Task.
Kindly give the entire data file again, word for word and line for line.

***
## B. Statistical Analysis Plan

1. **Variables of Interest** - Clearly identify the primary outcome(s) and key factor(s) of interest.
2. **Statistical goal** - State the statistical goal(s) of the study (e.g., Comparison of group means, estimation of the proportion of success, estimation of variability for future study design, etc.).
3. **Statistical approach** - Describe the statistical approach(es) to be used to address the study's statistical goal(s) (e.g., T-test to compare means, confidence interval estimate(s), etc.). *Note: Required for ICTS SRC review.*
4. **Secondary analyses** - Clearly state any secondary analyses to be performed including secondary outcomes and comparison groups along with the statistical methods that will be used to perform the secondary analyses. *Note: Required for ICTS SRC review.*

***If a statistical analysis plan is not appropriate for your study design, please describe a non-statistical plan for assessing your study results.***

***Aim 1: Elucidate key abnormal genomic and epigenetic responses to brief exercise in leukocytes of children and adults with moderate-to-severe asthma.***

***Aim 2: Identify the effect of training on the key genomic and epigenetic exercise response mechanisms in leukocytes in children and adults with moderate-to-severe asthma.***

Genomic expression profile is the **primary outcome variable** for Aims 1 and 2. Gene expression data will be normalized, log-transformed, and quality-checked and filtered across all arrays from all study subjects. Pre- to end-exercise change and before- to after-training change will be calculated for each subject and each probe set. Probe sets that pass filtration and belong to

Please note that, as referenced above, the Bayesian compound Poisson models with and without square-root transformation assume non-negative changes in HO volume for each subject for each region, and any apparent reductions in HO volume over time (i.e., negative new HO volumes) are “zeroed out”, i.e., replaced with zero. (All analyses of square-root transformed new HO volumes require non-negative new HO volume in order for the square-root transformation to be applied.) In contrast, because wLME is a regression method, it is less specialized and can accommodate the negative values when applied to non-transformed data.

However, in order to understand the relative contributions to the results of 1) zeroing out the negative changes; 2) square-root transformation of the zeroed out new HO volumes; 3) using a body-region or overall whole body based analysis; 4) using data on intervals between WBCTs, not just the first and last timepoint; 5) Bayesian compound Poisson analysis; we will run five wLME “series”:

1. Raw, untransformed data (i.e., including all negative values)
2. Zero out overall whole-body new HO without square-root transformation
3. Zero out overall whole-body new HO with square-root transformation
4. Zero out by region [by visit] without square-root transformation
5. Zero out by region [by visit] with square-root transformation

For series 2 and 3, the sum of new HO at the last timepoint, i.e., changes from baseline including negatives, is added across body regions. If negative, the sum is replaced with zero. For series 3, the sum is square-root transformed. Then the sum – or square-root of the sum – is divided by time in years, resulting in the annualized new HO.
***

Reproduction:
## B. Statistical Analysis Plan

1. **Variables of Interest** - Clearly identify the primary outcome(s) and key factor(s) of interest.
2. **Statistical goal** - State the statistical goal(s) of the study (e.g., Comparison of group means, estimation of the proportion of success, estimation of variability for future study design, etc.).
3. **Statistical approach** - Describe the statistical approach(es) to be used to address the study's statistical goal(s) (e.g., T-test to compare means, confidence interval estimate(s), etc.). *Note: Required for ICTS SRC review.*
4. **Secondary analyses** - Clearly state any secondary analyses to be performed including secondary outcomes and comparison groups along with the statistical methods that will be used to perform the secondary analyses. *Note: Required for ICTS SRC review.*

***If a statistical analysis plan is not appropriate for your study design, please describe a non-statistical plan for assessing your study results.***

***Aim 1: Elucidate key abnormal genomic and epigenetic responses to brief exercise in leukocytes of children and adults with moderate-to-severe asthma.***

***Aim 2: Identify the effect of training on the key genomic and epigenetic exercise response mechanisms in leukocytes in children and adults with moderate-to-severe asthma.***

Genomic expression profile is the **primary outcome variable** for Aims 1 and 2. Gene expression data will be normalized, log-transformed, and quality-checked and filtered across all arrays from all study subjects. Pre- to end-exercise change and before- to after-training change will be calculated for each subject and each probe set. Probe sets that pass filtration and belong to

Please note that, as referenced above, the Bayesian compound Poisson models with and without square-root transformation assume non-negative changes in HO volume for each subject for each region, and any apparent reductions in HO volume over time (i.e., negative new HO volumes) are “zeroed out”, i.e., replaced with zero. (All analyses of square-root transformed new HO volumes require non-negative new HO volume in order for the square-root transformation to be applied.) In contrast, because wLME is a regression method, it is less specialized and can accommodate the negative values when applied to non-transformed data.

However, in order to understand the relative contributions to the results of 1) zeroing out the negative changes; 2) square-root transformation of the zeroed out new HO volumes; 3) using a body-region or overall whole body based analysis; 4) using data on intervals between WBCTs, not just the first and last timepoint; 5) Bayesian compound Poisson analysis; we will run five wLME “series”:

1. Raw, untransformed data (i.e., including all negative values)
2. Zero out overall whole-body new HO without square-root transformation
3. Zero out overall whole-body new HO with square-root transformation
4. Zero out by region [by visit] without square-root transformation
5. Zero out by region [by visit] with square-root transformation

For series 2 and 3, the sum of new HO at the last timepoint, i.e., changes from baseline including negatives, is added across body regions. If negative, the sum is replaced with zero. For series 3, the sum is square-root transformed. Then the sum – or square-root of the sum – is divided by time in years, resulting in the annualized new HO.